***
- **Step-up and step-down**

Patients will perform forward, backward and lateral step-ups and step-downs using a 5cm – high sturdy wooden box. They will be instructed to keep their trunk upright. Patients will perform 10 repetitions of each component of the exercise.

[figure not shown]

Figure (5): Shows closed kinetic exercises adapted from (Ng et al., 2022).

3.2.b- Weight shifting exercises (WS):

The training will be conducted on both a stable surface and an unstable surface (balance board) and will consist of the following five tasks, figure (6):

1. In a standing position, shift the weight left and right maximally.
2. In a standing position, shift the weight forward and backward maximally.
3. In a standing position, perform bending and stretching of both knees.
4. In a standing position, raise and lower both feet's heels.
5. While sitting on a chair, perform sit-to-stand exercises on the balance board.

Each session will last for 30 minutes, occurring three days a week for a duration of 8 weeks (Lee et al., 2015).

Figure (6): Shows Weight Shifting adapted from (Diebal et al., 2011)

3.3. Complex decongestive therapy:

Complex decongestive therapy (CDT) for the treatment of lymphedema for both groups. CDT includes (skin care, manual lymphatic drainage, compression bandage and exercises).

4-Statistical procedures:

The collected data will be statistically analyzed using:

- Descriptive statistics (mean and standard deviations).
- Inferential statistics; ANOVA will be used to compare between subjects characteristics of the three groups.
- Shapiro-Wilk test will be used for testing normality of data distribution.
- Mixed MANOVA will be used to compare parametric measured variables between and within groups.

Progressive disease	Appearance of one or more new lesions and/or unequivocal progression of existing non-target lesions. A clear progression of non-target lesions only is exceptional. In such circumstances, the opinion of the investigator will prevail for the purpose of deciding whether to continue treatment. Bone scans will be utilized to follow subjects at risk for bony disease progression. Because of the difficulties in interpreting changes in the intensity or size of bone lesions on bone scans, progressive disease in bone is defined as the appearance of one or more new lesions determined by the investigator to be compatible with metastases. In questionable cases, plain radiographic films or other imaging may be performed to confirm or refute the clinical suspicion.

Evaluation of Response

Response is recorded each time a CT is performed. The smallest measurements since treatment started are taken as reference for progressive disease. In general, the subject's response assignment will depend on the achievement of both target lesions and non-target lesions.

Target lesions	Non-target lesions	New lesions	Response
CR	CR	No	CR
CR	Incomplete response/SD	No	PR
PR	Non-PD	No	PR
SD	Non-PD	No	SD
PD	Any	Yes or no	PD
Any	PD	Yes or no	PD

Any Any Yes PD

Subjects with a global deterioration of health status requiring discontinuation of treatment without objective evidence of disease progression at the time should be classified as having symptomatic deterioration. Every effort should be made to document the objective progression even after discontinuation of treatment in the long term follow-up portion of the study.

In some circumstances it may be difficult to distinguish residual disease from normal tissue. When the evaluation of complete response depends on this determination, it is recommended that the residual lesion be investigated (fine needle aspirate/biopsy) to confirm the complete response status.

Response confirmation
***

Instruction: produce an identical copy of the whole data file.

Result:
- **Step-up and step-down**

Patients will perform forward, backward and lateral step-ups and step-downs using a 5cm – high sturdy wooden box. They will be instructed to keep their trunk upright. Patients will perform 10 repetitions of each component of the exercise.

[figure not shown]

Figure (5): Shows closed kinetic exercises adapted from (Ng et al., 2022).

3.2.b- Weight shifting exercises (WS):

The training will be conducted on both a stable surface and an unstable surface (balance board) and will consist of the following five tasks, figure (6):

1. In a standing position, shift the weight left and right maximally.
2. In a standing position, shift the weight forward and backward maximally.
3. In a standing position, perform bending and stretching of both knees.
4. In a standing position, raise and lower both feet's heels.
5. While sitting on a chair, perform sit-to-stand exercises on the balance board.

Each session will last for 30 minutes, occurring three days a week for a duration of 8 weeks (Lee et al., 2015).

Figure (6): Shows Weight Shifting adapted from (Diebal et al., 2011)

3.3. Complex decongestive therapy:

Complex decongestive therapy (CDT) for the treatment of lymphedema for both groups. CDT includes (skin care, manual lymphatic drainage, compression bandage and exercises).

4-Statistical procedures:

The collected data will be statistically analyzed using:

- Descriptive statistics (mean and standard deviations).
- Inferential statistics; ANOVA will be used to compare between subjects characteristics of the three groups.
- Shapiro-Wilk test will be used for testing normality of data distribution.
- Mixed MANOVA will be used to compare parametric measured variables between and within groups.

Progressive disease	Appearance of one or more new lesions and/or unequivocal progression of existing non-target lesions. A clear progression of non-target lesions only is exceptional. In such circumstances, the opinion of the investigator will prevail for the purpose of deciding whether to continue treatment. Bone scans will be utilized to follow subjects at risk for bony disease progression. Because of the difficulties in interpreting changes in the intensity or size of bone lesions on bone scans, progressive disease in bone is defined as the appearance of one or more new lesions determined by the investigator to be compatible with metastases. In questionable cases, plain radiographic films or other imaging may be performed to confirm or refute the clinical suspicion.

Evaluation of Response

Response is recorded each time a CT is performed. The smallest measurements since treatment started are taken as reference for progressive disease. In general, the subject's response assignment will depend on the achievement of both target lesions and non-target lesions.

Target lesions	Non-target lesions	New lesions	Response
CR	CR	No	CR
CR	Incomplete response/SD	No	PR
PR	Non-PD	No	PR
SD	Non-PD	No	SD
PD	Any	Yes or no	PD
Any	PD	Yes or no	PD

Any Any Yes PD

Subjects with a global deterioration of health status requiring discontinuation of treatment without objective evidence of disease progression at the time should be classified as having symptomatic deterioration. Every effort should be made to document the objective progression even after discontinuation of treatment in the long term follow-up portion of the study.

In some circumstances it may be difficult to distinguish residual disease from normal tissue. When the evaluation of complete response depends on this determination, it is recommended that the residual lesion be investigated (fine needle aspirate/biopsy) to confirm the complete response status.

Response confirmation